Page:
So, after a fortnight off, for Christmas and the New Year, things have kicked off with a pretty busy week. I had a proposal to write on Monday, and since then have been coaching in Newcastle, running a workshop in Durham, facilitating a programme in Cardiff, meeting old friends (with a new baby) in Shrewsbury, meeting a new contact in Lancaster, sharing experience with a coaching colleague in Cumbria, and talking with my coaching supervisor from the comfort of my own home.

And now I stop to draw breath (before heading off to Winchester on Monday...)

All of which makes me pause and reflect on the importance of planning; and not just planning for all the activity, but also for some inactivity. I have blogged before (here) about the importance of stopping and making time for meditation, and since that post have been pretty successful in doing so on a daily basis.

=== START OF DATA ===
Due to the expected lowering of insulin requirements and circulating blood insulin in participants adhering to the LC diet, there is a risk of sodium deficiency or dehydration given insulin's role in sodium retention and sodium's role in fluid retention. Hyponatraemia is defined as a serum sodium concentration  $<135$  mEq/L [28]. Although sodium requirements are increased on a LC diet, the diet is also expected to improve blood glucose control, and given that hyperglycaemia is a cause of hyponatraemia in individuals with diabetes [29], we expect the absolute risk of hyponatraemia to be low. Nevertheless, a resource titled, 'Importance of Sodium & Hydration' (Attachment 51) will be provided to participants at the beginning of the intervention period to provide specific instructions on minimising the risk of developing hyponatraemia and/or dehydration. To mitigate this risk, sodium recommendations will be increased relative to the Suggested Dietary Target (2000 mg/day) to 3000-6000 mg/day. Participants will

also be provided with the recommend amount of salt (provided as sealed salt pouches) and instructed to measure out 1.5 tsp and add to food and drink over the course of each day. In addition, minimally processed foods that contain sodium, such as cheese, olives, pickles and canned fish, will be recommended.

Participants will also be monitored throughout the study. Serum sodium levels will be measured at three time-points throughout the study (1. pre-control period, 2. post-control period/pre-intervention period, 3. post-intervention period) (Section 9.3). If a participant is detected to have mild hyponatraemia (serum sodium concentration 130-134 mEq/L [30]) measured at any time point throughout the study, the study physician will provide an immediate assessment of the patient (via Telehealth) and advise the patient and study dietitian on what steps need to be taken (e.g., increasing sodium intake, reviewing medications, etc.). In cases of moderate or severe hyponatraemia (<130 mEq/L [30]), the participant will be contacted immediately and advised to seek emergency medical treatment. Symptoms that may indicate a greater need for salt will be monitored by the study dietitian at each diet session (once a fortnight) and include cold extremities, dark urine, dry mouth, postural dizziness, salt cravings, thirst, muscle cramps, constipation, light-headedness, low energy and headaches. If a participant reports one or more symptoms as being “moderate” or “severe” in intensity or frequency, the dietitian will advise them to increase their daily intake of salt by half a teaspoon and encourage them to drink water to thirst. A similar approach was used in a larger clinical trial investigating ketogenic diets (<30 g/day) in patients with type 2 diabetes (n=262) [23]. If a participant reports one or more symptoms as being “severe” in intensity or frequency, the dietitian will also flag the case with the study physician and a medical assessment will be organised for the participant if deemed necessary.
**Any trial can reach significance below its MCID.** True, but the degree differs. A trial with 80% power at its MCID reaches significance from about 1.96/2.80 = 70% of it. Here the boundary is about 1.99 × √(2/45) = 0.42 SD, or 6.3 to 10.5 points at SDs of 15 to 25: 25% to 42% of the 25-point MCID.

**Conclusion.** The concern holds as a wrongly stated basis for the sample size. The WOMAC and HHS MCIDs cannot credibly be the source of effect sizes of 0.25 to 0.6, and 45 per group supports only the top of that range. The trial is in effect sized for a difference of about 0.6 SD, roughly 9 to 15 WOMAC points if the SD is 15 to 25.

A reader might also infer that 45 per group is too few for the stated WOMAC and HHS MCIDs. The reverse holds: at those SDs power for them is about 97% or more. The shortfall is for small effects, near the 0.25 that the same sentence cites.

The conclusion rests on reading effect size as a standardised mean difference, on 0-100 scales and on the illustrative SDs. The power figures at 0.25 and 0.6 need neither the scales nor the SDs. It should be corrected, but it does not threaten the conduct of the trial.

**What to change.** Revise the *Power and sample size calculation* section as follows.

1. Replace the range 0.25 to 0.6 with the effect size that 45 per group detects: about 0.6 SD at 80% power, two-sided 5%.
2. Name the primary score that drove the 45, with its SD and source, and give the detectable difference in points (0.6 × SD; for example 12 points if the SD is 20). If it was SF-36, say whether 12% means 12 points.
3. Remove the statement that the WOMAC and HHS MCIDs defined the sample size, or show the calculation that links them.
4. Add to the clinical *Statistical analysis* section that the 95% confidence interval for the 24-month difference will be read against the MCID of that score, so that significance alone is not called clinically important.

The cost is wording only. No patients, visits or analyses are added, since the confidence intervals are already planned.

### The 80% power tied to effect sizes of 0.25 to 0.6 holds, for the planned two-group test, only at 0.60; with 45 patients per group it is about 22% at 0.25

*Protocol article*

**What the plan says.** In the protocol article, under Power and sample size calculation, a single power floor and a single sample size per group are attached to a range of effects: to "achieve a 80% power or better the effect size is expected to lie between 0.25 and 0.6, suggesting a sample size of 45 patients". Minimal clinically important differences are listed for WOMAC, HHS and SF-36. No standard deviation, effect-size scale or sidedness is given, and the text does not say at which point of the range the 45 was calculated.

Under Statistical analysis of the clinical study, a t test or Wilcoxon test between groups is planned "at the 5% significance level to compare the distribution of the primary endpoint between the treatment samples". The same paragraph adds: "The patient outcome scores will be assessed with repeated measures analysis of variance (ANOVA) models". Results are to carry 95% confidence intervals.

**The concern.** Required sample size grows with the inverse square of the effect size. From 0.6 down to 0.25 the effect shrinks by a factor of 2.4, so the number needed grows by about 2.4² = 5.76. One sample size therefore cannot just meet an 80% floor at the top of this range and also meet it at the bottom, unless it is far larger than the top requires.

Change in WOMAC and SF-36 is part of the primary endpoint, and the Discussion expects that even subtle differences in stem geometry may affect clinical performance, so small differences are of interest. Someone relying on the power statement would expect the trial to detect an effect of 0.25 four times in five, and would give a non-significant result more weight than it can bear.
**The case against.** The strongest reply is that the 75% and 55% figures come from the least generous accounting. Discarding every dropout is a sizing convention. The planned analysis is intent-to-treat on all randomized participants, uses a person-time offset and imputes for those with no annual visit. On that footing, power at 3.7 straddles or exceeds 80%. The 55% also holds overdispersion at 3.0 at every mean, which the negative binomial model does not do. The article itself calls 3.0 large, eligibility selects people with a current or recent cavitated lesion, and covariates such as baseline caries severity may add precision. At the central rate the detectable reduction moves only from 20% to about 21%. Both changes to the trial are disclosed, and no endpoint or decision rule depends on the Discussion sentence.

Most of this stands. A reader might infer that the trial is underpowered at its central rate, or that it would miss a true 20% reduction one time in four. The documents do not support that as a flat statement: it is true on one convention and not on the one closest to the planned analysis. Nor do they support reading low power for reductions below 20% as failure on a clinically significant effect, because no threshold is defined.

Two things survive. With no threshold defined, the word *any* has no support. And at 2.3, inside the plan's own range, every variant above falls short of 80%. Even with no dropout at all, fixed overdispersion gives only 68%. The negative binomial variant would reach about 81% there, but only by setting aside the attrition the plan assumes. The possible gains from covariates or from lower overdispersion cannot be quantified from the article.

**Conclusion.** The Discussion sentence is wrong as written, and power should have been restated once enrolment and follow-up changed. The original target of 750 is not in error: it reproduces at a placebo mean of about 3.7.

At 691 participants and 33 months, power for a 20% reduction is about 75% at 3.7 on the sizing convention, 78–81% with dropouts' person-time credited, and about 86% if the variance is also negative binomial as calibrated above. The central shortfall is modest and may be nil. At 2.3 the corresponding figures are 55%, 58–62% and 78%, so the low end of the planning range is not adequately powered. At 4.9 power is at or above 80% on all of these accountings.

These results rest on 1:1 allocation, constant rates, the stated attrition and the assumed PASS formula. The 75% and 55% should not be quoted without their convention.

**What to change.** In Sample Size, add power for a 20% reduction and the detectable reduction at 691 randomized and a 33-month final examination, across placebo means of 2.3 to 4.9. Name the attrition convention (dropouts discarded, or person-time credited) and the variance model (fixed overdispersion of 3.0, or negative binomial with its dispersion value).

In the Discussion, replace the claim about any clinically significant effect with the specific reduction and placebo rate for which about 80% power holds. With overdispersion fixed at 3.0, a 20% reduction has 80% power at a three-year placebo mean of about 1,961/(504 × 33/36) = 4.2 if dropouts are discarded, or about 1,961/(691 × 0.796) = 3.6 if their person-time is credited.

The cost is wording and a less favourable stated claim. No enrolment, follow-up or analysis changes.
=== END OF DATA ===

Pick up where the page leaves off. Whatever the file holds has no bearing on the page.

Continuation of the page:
And I have to report that the benefits are very clear to me. I think more clearly, engage with tasks in a more focused way, and maintain a healthy sense of perspective. And the busier I get, the more important it seems to be (as well as more difficult). But apparently, Mother Teresa used to say that she would always make an hour for prayer at the start of every day, unless she was really busy. When she was really busy, she raised it to two hours!  I get the point, but have to admit I just give it fifteen minutes: and that really does repay itself.